This goes into why one of the key aspects I love about ‘Inglourious’ is now present in Django Unchained as well. While prior Tarantino films featured gangsters, crooks, and hitmen speaking in hip Tarantino language, with various pop culture references, these two period films still contain his style of dialogue, but it has been appropriated to fit the times. For ‘Django’ the writing is certainly dealing with the time period they are in, but it has that feel of a Tarantino movie, given the tone of various scenes, how people speak, and how the story evolves. It is also not shy about addressing the issues going on during this time, which brings me to the next topic.
Django: In my world you gotta get dirty so that’s what I’m doing. I’m getting dirty.
Slavery is very much in the foreground of this film. People may not have needed Quentin Tarantino to be the one to deal with one of America’s past shames, but he certainly has and has not backed down from putting forth the ugliness of this period, not to mention continuing to fit in the N-word whenever possible. With that said, this is not a movie that has an agenda (the message of “slavery is bad” is not exactly current); instead, the film is more like a revenge fantasy combined with a hero’s journey, which takes a character from a low point and into a higher realm, as he is allowed to reach his full potential. But then again, it is interesting that the two most charismatic characters in this film are on opposing ends of the concept of slavery.
Getting to the characters, once again Tarantino has assembled an odd ensemble that consists of big names, character actors, and obscure stars from the past. Jamie Foxx, as the titular Django, fits in quite well within this universe. He of course has an attitude of cool about him, but is also able to bring a convincing sense of being a slave turned loose and allowed to grow from nothing into a full blown gunslinger. At first I found an aspect slightly underwhelming about Django, as he was not the most engaging aspect of this film, before I realized that the movie needed to take him to a place where he suddenly became ‘unchained’ in a sense, prompting me to make more sense of how things had previously played out.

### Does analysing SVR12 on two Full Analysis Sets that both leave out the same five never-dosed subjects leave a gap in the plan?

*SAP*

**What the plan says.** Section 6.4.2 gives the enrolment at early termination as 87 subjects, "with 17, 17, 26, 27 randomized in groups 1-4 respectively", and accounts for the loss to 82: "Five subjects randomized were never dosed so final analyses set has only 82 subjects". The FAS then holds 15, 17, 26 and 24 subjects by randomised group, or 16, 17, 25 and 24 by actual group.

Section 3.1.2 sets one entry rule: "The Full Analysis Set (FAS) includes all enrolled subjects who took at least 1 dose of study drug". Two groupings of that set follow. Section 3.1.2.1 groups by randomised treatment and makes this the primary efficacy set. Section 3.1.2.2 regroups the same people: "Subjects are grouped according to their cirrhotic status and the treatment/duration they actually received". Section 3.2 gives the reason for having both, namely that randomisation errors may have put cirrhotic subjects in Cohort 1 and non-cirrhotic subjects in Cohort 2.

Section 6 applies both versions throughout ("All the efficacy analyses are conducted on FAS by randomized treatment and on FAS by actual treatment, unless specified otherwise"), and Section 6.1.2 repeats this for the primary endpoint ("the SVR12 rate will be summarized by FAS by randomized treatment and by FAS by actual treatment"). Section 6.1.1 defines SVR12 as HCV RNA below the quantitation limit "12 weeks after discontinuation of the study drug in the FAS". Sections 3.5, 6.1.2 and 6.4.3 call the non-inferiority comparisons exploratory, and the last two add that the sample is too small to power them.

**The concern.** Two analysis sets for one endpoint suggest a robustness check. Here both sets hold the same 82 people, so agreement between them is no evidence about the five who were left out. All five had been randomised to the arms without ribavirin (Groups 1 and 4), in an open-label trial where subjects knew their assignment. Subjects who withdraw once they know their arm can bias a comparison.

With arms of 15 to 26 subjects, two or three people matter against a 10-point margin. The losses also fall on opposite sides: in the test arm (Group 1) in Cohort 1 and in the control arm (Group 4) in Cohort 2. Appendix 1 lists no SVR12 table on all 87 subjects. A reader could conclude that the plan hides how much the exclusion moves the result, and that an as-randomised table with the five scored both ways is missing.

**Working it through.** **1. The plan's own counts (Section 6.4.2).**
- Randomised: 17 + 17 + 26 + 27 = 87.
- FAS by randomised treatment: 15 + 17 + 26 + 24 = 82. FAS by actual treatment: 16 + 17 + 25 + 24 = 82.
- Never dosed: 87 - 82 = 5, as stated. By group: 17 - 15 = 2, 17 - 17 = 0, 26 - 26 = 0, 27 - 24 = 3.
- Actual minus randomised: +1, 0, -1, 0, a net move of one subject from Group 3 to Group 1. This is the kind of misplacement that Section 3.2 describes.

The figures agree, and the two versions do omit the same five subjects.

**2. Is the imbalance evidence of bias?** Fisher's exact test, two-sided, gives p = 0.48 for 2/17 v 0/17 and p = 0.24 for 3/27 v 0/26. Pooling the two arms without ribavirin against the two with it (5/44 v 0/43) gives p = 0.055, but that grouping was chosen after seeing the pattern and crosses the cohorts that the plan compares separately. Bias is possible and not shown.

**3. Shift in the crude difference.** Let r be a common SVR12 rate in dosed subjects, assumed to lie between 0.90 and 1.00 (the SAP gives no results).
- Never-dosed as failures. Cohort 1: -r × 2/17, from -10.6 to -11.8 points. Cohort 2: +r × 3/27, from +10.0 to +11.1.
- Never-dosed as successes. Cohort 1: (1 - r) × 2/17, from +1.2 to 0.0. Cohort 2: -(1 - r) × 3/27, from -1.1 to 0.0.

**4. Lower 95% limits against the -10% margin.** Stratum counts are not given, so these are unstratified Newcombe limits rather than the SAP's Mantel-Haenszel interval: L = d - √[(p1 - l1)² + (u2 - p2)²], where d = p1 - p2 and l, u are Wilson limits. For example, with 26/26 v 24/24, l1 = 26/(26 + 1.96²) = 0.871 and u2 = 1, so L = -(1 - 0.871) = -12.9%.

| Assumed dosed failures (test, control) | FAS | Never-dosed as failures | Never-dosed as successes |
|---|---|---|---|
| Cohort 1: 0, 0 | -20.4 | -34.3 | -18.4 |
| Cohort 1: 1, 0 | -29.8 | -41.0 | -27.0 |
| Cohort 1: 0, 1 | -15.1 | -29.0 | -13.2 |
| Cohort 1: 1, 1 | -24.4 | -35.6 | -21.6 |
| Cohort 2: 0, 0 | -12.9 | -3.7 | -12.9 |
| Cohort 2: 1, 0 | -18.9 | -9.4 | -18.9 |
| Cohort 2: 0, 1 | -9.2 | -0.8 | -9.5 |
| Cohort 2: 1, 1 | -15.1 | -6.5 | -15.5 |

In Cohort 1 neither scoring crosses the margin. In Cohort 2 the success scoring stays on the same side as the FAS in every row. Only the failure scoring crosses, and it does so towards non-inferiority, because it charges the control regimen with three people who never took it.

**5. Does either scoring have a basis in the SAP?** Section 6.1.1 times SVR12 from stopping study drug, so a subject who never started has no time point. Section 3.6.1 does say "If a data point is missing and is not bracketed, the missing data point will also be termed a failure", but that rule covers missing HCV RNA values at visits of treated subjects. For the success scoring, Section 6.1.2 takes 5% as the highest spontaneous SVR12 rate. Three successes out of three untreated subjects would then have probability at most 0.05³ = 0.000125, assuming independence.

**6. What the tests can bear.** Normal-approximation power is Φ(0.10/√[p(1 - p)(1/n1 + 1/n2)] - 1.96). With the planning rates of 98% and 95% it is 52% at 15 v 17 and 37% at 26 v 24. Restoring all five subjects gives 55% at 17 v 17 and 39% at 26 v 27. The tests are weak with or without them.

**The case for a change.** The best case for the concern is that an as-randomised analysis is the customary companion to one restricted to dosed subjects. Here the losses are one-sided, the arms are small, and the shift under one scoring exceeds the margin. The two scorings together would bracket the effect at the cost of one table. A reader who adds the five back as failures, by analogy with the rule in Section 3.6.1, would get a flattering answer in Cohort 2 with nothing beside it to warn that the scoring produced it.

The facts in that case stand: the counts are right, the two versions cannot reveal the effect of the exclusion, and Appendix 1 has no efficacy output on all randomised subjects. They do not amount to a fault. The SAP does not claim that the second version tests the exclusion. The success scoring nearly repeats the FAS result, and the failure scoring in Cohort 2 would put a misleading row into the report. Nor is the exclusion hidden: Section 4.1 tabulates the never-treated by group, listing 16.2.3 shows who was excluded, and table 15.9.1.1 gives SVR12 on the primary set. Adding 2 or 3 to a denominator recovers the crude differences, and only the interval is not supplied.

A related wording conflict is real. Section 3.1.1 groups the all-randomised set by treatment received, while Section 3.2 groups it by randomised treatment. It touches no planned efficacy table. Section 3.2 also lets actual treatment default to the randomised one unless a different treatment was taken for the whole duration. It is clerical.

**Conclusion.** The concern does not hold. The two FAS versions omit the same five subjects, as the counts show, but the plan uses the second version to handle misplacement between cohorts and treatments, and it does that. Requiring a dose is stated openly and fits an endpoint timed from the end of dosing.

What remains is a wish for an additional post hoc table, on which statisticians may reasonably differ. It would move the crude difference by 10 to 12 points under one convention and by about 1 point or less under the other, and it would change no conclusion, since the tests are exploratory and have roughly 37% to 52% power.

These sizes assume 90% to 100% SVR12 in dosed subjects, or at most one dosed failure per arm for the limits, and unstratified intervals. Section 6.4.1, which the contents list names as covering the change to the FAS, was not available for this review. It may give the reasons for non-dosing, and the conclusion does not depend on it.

The two other big players, Christoph Waltz and Leonardo DiCaprio, are incredibly entertaining in this film. Waltz may not be creating a completely new character in the same way that his Oscar-winning performance as Hans Landa emerged as one of the great villains of the time, but he is certainly very aware of how to handle Tarantino’s dialogue. He portrays this eccentric figure who is also a seasoned veteran in the field of bounty hunting, making him incredibly entertaining to watch. DiCaprio fits into the same sort of mold in terms of charisma, as he plays a horrible person who seems to be effortlessly charming to watch. His Candie character gets his kicks from watching slaves fight each other and happily exerts his authority over others, making him an easy target as far as truly repugnant people go, yet it is hard to not want to keep watching this character and see where the story ends up taking him. I would say that DiCaprio is perhaps weaker than Waltz, but that is mainly due to how he is less essential as a character.
Dr. King Schultz: You silver tongue devil, you.